"Unless you have a place to live, you can’t do anything. We don't need research. We don't need studies. Everyone should know that. But we're a political football sometimes, we’re seen as completely an expenditure," he said.
Housing has been historically hard to get onto political agendas, but programs such as Housing First, which provides people with a place to live without conditions such as having a job or being in rehab, have proved that it saves money.
A CAMH study found the cost for supportive housing ranges from $15 a day for a low level of support to $115 a day for high support. That compares with between $330 and $681 dollars daily for psychiatric hospitalization.
The national At Home / Chez Soi report, which focused on mentally ill participants, found that every $10 invested in Housing First services resulted in an average savings of between $21.72 for the neediest participants to $3.42 for those with the lowest needs.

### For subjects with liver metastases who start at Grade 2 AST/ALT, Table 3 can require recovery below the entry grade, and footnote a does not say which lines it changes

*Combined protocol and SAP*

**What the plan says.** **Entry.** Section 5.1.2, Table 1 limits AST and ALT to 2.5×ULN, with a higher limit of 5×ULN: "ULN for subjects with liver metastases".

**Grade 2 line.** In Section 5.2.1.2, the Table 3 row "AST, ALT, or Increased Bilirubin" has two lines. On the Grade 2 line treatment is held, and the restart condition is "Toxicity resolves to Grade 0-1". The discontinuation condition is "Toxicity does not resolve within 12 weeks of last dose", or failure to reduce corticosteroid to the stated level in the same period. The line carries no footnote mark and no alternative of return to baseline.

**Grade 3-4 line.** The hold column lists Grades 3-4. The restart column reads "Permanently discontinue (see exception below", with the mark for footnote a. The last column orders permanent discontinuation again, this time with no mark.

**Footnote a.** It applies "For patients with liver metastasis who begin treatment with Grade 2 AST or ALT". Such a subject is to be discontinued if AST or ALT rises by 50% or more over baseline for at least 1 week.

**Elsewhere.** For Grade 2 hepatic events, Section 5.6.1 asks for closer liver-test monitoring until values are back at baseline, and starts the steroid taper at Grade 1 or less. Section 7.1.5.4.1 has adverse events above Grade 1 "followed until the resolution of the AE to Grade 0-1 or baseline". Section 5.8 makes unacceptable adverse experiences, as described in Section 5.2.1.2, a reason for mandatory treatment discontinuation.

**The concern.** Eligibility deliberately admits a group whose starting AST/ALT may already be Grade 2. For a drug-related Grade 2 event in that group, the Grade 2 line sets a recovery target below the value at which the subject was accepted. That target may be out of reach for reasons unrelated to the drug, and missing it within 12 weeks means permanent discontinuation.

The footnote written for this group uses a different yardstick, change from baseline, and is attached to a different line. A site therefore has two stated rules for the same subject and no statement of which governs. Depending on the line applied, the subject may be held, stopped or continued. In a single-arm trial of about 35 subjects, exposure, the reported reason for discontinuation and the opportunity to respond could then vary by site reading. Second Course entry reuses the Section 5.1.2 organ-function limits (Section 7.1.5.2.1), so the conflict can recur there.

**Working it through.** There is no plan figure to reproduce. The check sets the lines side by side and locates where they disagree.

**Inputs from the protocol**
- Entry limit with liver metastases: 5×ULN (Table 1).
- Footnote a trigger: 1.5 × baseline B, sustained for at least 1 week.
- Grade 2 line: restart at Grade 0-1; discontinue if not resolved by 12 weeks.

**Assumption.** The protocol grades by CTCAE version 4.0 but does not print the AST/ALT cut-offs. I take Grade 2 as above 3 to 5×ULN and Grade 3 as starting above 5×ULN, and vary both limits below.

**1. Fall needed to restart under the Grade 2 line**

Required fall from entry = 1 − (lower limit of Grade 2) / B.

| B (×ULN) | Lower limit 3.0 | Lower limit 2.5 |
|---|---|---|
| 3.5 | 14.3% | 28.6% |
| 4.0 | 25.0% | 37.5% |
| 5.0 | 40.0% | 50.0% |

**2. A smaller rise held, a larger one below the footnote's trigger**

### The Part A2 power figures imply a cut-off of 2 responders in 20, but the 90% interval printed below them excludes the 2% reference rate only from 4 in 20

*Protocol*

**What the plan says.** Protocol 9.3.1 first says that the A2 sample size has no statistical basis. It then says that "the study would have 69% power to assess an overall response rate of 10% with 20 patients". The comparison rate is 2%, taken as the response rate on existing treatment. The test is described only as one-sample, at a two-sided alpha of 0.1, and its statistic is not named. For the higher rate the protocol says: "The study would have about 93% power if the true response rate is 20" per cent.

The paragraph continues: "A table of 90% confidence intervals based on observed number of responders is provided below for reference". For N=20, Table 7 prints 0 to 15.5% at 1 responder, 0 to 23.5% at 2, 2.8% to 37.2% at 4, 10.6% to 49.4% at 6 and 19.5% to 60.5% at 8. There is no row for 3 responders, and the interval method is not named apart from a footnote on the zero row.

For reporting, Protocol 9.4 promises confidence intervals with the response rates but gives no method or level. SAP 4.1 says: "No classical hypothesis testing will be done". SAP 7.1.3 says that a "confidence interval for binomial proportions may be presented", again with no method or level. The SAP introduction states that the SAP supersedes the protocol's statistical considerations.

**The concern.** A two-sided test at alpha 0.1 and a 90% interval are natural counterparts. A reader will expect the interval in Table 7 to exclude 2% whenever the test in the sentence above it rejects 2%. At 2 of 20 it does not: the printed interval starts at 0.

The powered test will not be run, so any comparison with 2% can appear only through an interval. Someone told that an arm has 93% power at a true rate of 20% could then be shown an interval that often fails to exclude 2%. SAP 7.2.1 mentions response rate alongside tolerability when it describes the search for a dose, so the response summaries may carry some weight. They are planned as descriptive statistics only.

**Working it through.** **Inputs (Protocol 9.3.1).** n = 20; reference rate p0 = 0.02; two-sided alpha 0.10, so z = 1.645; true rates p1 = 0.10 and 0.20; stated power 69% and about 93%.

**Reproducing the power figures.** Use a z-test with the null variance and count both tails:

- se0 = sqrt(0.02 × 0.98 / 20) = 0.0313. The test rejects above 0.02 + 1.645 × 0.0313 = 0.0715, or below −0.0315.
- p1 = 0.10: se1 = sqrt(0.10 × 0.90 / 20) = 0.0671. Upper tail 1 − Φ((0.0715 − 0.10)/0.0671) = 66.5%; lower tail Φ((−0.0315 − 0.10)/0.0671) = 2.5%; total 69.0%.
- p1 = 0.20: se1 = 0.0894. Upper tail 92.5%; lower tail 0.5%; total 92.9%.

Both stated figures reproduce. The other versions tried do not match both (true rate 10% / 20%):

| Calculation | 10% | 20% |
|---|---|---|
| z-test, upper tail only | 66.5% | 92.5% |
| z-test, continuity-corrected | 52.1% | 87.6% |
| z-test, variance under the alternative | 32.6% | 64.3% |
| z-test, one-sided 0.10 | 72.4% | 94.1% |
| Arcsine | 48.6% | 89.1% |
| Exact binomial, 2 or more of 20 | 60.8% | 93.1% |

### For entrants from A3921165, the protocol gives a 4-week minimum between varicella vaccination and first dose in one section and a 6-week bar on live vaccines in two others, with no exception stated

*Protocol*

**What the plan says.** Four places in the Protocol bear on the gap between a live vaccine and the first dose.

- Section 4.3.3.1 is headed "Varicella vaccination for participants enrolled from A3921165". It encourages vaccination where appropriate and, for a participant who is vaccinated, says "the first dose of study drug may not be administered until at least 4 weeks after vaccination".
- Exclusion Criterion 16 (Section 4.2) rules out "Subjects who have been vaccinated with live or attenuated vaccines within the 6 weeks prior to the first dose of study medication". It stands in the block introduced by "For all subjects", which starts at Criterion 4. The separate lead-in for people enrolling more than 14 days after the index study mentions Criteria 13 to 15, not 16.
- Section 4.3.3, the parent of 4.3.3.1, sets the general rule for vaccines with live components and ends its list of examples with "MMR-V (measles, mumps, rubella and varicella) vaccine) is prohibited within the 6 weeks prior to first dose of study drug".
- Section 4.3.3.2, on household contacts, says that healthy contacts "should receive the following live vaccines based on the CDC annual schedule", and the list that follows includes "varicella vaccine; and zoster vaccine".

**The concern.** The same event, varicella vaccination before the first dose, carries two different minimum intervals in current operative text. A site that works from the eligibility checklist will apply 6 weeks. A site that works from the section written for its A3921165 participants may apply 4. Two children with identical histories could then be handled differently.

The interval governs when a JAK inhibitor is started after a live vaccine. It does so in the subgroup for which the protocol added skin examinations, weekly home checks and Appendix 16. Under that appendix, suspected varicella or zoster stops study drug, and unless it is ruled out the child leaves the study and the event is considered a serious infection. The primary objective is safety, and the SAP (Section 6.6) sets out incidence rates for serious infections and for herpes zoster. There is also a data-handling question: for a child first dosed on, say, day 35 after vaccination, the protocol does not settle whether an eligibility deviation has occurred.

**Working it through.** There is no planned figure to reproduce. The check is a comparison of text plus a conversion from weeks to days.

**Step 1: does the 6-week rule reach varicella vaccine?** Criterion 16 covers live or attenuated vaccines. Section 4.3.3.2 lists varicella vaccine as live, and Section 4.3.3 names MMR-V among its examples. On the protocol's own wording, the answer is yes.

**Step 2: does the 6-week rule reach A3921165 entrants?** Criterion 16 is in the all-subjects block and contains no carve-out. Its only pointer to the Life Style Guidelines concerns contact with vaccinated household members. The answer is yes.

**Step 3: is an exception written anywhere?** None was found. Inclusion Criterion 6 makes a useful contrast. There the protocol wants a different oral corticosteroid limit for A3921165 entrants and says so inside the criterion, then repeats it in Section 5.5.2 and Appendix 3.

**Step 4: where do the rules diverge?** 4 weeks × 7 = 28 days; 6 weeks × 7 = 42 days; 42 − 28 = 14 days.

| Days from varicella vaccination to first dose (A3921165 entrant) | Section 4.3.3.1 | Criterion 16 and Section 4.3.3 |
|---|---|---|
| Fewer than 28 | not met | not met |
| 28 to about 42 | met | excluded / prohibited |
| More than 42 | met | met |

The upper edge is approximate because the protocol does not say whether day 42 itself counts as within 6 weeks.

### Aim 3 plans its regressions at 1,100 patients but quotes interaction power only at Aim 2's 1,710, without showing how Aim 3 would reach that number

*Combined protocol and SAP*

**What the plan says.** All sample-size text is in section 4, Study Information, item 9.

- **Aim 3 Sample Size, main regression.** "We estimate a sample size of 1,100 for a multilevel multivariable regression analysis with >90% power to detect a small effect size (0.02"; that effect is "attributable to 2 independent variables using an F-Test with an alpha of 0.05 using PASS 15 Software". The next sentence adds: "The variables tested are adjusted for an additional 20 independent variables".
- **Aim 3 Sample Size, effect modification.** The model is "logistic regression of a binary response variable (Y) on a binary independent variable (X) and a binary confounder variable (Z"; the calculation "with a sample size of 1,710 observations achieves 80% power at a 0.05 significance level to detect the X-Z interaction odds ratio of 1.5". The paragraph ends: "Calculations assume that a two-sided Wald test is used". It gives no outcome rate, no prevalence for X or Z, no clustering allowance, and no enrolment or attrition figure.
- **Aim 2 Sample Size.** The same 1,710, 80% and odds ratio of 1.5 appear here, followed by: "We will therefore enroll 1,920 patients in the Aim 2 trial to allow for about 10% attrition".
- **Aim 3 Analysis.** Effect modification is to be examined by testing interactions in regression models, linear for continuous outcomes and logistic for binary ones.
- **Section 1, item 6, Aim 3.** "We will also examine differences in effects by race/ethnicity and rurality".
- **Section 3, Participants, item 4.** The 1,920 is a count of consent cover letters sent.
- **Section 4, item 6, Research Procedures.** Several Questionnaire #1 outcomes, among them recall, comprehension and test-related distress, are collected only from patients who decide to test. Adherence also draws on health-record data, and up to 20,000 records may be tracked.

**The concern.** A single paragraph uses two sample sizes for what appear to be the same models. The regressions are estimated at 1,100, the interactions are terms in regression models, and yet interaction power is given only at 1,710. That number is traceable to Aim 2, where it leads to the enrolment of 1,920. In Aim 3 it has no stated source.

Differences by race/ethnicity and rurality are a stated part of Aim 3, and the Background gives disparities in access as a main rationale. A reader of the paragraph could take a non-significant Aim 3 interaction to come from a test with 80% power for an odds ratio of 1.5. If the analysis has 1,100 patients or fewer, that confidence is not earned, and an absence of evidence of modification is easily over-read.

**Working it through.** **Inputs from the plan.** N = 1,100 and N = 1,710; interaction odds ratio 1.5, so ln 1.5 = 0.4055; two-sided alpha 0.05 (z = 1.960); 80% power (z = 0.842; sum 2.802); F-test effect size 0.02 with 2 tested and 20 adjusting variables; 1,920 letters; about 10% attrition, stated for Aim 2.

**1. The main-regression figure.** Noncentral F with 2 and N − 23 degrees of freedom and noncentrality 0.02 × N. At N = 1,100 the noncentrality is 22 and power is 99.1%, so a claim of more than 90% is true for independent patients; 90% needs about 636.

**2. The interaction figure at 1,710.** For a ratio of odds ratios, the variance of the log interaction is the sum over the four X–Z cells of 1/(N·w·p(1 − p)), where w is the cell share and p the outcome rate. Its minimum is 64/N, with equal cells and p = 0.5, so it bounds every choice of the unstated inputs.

"[It] showed the return on investment [of] putting people into supportive housing," Davis said. "It's the cheapest deal."
Much like the Canadian Alliance to End Homelessness, which crunched the numbers and told HuffPost Canada it could be eliminated for only $46 per Canadian, Davis is pushing for a national housing strategy to provide consistency while recognizing that other factors, such as vacancy rates and cultural makeup, may require localized approaches, too.
"It is a solvable solution."
This campaign season, HuffPost Canada is going past the sales pitch, away from the attacks, and beyond the ballot.
Our Beyond the Ballot series is deep diving into three major problems facing Canadians: climate change, housing insecurity, and elder care. This election is our opportunity to join forces and come up with solutions. In this installment we look at supportive housing for people with mental illness.